and the interpixel mismatch of the gain, G t . If we assume independent statistical distributions, the
contrast threshold can be expressed as
2
2
σ θev = σ θev
2
Gt
+ σ θev
∆V diff
(5.23)
And using the chain rule, we can obtain equations for the two sources of mismatch from eq. (5.15)
σ θev
Gt
σG
∆V diff
= – --------------- = --------t θ ev
nU t G t
Gt
σ θ ev
∆V diff
σ ∆V diff
= -------------nU t G t
(5.24)
(5.25)
And the total threshold deviation can be expressed as follows
2
σ θev
=
2 2
θev σ A
+
2
σo
σ θ ev
σ ∆Vdiff
G
, with σ A = ---------------t and σ o = -------------Gt
nU t G t
(5.26)
In Figure 5.10, we have plotted the probability density function of the contrast threshold to
produce one output event, θ ev , assuming that has a Gaussian distribution. Let us denote as θ evn
the mean value of θ ev for all the retina pixels. Looking at Figure 5.10, if we want the 99% of the
pixels to spike when there is a contrast stimulus, the minimum detectable contrast will be
θ min = θ evn + 3σ θ ev = 6σ θev
(5.27)
We have to highlight that if there were pixels with a value of θ ev = 0 , they would be
always spiking, even if there is no contrast. Therefore, the minimum detectable threshold will be
θ ev = 3σ θev
(5.28)
From equations (5.27) and (5.28), we can state that,
θ min = 2θ ev
(5.29)
And substituting equations (5.27) and (5.29) in (5.26), we can deduce the value of the minimum detectable contrast is
153
Probability
Chapter 5: The AER Temporal Contrast Vision Sensor
– 3 σ θev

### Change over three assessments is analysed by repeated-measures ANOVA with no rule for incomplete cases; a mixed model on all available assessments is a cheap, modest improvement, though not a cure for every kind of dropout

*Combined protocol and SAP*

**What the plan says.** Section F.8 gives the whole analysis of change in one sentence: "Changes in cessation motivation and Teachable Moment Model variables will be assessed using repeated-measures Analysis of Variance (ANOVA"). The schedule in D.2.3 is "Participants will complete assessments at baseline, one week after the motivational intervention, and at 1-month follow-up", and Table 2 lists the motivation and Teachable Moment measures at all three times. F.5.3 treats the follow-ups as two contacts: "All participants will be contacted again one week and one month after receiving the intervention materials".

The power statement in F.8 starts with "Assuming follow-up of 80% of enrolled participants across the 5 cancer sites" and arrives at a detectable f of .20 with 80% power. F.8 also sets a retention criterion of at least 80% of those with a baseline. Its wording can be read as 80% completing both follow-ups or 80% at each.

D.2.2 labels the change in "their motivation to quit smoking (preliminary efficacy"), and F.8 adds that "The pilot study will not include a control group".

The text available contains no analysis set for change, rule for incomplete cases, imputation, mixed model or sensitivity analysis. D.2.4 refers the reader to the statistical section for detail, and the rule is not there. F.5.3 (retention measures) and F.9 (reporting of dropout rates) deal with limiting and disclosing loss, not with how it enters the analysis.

θ evn
3σ θev
θ ev
Fig 5.10: Probability density function of the contrast threshold, θ ev .
2σ o
θ min = 2θ ev = -------------------1--2
– σA
9
(5.30)
In our particular case, we can compute the values of σ o and σ Gt from the experimental
results of Figure 5.9 and substitute them in eq (5.26) to obtain the minimum detectable contrast
θ min . Note that in (5.26), for low values of θ ev , σ θ ev ≈ σ o , because mismatch at the offset of
comparators is the main source of mismatch. Therefore, σ θ ev would be approximately equals to
the minimum value of the curve at top panel of Figure 5.8. For higher values of θ ev ,
σ θev ≈ θ ev σ A . Thus, σ θev is approximately the slope of the curve at top panel of Figure 5.8. In
this case, amplifiers gain is the main source of mismatch. Looking at Figure 5.8, σ A ≈ 0.16 and
σ o ≈ 0.025 . Therefore, the minimum contrast that the 99% of the pixels can detect is
2σ o
θ min = --------------------- ≈ 16.9%
1--2
– σA
9
154
(5.31)
Chapter 5: The AER Temporal Contrast Vision Sensor
And the comparators offset is given by
σ Voffset = σ ( ∆V diff ) = G t U t nσ θev
σG = 0
= G t U t nσ o = 30mV
(5.32)
t
According to eq. (5.27), ∆V diff has to satisfy ∆V diff > 6 ⋅ 30 = 180mV . On the contrary,
some pixels will be always spiking. Experimentally, we could only set values of ∆V diff above